|Age two? Three?|
I've never been the youngest in the family of many children, so I can't claim to know what it was like growing up the fourth of four.
I know that you had parents who were older and more tired, even though they also were more experienced and relaxed. I know that as the group of Boys got bigger we were more inclined to raise you all as a pack of cubs rather than as individuals, and you probably felt both the disadvantages and advantages of this system.
I also know that in spite of this group-think you were your very own individual, and that sometimes people outside of the family didn't understand that.
"Wow--he sure doesn't talk as much as his brothers, does he?" teachers would marvel at parent conferences.
The lady in the lumberyard where you delivered papers as an eight-year-old still remembers her determination to get you to chat with her, but you were the Calvin Coolidge of the Boys. She failed.
But that doesn't mean you had nothing to say. Some of my very favorite memories of the decades I spent with nest-aged children came from the two years when your brothers were at college. Suddenly you had plenty to say. You had just been waiting your turn to talk, and car trips to visit colleges turned into the most wonderful hours of conversation.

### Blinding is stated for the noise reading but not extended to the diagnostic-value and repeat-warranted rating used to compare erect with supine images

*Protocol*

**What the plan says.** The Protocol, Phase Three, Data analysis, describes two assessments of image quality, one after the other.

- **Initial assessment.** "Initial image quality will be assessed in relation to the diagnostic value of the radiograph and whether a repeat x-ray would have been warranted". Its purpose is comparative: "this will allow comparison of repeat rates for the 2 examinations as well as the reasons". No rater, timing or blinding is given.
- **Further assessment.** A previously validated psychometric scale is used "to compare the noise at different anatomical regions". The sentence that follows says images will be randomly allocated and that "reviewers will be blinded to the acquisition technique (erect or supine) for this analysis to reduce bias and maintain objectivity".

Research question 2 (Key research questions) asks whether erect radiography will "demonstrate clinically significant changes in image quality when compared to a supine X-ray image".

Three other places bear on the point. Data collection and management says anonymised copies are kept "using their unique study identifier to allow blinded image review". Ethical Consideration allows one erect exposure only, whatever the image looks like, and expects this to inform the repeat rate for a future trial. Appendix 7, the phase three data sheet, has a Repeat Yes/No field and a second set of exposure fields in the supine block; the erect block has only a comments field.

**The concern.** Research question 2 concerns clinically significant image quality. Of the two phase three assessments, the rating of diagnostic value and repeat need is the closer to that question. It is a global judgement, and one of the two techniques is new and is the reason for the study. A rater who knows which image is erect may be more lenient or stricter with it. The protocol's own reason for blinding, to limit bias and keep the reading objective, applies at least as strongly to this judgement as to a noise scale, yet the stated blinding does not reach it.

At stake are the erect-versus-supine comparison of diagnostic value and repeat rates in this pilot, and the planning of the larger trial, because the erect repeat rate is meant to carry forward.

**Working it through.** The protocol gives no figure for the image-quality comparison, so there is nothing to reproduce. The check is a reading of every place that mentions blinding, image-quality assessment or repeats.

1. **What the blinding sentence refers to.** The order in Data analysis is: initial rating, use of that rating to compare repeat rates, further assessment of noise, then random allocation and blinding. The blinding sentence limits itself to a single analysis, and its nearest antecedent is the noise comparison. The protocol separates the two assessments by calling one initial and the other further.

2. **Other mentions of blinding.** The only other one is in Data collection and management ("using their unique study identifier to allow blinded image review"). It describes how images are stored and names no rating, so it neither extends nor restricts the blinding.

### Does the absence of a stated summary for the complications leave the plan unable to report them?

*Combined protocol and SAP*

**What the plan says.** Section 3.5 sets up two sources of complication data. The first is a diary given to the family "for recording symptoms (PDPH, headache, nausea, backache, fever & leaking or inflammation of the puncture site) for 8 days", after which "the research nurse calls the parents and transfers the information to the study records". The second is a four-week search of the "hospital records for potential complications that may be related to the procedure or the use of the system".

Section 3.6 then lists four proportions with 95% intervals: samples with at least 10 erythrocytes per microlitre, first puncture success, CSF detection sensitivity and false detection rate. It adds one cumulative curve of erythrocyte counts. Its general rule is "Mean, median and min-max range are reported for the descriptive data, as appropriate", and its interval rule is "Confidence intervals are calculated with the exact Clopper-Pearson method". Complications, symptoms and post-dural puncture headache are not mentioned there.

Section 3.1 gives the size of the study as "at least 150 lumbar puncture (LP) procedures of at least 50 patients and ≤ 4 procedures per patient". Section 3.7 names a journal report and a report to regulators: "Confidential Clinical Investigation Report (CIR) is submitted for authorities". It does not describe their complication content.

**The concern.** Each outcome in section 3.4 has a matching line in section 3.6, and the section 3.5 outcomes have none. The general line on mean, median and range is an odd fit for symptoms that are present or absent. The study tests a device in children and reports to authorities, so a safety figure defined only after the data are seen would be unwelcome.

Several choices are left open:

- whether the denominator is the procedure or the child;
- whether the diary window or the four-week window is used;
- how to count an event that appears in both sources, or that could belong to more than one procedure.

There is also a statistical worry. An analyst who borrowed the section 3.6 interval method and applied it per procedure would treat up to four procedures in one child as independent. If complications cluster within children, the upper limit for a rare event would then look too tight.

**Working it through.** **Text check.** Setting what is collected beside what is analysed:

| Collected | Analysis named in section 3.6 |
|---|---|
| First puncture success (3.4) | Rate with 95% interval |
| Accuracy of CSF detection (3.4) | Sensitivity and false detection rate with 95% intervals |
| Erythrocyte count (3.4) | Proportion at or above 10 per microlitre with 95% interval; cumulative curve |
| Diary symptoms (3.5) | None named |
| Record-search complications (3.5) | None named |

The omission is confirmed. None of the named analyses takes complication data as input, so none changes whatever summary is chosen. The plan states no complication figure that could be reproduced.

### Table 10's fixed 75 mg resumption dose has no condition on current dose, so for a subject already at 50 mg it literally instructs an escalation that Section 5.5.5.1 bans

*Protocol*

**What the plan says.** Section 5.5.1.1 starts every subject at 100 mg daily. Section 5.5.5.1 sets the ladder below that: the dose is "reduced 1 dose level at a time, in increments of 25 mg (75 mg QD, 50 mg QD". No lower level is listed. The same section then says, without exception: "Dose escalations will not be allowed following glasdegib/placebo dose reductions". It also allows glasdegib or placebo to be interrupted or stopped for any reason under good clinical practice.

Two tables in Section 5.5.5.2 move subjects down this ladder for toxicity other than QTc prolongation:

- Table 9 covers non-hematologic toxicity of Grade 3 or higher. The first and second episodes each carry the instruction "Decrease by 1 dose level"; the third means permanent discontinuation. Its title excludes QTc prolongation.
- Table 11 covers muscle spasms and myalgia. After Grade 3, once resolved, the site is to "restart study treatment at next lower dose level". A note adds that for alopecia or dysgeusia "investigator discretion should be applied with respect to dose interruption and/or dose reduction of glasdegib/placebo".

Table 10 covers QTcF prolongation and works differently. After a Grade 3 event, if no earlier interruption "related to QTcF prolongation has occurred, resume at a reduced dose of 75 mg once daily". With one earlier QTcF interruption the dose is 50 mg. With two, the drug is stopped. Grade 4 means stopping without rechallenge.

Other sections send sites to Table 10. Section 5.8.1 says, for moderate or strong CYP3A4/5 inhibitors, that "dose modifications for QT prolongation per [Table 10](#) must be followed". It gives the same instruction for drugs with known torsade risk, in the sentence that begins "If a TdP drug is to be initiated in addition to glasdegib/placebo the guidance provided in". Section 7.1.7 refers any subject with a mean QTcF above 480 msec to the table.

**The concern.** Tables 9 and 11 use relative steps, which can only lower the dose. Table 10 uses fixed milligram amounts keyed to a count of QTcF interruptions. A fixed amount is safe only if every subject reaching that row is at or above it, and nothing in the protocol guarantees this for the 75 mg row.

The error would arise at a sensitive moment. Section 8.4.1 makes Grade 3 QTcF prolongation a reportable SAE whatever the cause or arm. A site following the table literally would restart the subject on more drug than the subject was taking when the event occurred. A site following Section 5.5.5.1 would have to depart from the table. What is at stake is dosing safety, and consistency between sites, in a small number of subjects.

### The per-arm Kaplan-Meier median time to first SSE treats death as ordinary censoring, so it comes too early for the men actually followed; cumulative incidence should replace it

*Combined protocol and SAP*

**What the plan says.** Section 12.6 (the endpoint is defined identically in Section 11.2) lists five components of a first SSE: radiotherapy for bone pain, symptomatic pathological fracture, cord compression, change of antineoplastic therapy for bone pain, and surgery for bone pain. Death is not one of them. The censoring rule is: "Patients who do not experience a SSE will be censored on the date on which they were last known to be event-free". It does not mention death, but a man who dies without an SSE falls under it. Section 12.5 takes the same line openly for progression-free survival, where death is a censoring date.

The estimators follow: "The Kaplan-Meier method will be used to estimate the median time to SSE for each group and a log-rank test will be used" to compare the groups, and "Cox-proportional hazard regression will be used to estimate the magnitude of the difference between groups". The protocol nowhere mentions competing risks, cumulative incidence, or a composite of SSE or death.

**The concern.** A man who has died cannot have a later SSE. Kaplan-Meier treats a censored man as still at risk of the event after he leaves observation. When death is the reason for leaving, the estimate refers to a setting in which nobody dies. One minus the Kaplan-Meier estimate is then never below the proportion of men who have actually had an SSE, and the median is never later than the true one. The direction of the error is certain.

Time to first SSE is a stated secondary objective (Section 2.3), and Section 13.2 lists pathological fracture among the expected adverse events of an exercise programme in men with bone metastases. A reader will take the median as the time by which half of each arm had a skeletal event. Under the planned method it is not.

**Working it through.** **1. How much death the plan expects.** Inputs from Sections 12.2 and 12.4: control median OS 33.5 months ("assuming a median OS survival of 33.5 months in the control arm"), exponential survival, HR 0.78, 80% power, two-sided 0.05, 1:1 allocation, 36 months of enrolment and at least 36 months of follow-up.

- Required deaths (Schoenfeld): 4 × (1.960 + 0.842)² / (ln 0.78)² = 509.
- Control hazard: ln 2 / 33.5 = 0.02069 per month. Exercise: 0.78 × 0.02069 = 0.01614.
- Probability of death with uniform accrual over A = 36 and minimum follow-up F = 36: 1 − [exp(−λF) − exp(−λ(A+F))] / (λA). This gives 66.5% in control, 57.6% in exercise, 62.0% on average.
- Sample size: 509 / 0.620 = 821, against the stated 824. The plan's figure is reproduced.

Five years later, I still miss you having you around. I miss hearing you practice the piano late at night, and "Clair de Lune" will forever be your song. I miss coming downstairs in the morning to find you've fallen asleep in the recliner (again) and never made it to bed. I miss your hugs, which are massive and rib-cracking.
And I'm proud of you. I'm proud that you don't brag, even though you could. (Yeah, you surprised people when you were the first valedictorian in the family.) I'm proud that you made it through a tough engineering curriculum at a top school, and you did it in four years. I'm proud of your character and your stick-to-it determination and your amazing Guitar Hero chops.
I'm proud to be your mother, and I love you.
Happy birthday, Four. You are an exemplary youngest child.